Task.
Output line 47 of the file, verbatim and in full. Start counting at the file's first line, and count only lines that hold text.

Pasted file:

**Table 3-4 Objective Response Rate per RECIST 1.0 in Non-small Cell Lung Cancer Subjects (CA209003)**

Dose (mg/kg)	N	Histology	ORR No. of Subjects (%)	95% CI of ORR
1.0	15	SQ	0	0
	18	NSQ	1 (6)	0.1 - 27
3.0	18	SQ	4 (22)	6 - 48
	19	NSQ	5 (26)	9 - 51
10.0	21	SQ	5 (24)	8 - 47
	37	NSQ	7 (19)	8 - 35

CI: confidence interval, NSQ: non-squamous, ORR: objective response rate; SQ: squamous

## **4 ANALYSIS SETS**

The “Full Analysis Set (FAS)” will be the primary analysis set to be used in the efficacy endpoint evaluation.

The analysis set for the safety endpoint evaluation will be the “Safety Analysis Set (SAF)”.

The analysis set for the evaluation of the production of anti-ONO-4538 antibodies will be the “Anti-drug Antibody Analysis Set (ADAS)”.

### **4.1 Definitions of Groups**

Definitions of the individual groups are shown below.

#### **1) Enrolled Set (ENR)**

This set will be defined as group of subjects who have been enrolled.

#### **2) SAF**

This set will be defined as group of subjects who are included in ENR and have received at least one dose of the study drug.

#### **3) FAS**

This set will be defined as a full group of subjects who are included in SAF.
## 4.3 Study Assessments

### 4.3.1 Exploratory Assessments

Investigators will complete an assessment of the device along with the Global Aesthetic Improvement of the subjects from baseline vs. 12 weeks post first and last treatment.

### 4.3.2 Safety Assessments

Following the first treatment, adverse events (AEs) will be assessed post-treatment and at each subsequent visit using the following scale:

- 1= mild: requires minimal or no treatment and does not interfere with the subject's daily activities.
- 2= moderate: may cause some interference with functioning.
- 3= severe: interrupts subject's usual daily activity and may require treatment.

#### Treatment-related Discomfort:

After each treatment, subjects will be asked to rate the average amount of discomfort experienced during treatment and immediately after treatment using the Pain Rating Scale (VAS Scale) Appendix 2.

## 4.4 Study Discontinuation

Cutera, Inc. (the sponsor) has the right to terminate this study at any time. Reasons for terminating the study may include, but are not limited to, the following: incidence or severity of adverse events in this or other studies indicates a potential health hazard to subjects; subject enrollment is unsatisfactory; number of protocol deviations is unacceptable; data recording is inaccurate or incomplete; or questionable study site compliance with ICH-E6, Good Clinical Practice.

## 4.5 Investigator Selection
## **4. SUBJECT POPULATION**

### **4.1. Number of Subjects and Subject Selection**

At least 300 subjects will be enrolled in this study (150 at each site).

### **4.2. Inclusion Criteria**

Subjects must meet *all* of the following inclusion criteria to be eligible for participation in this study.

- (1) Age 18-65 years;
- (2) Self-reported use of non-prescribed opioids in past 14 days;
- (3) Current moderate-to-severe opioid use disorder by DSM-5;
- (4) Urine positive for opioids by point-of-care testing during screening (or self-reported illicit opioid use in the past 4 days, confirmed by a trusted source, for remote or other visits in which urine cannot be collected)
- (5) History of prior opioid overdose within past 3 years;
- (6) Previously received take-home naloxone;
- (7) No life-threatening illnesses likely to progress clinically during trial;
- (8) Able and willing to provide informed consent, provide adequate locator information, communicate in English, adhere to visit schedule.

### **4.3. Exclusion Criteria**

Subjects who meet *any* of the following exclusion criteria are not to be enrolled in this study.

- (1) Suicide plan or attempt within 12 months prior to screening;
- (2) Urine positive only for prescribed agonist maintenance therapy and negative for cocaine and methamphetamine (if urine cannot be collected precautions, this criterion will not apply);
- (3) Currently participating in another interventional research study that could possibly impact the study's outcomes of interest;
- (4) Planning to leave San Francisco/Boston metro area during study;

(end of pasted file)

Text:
- (8) Able and willing to provide informed consent, provide adequate locator information, communicate in English, adhere to visit schedule.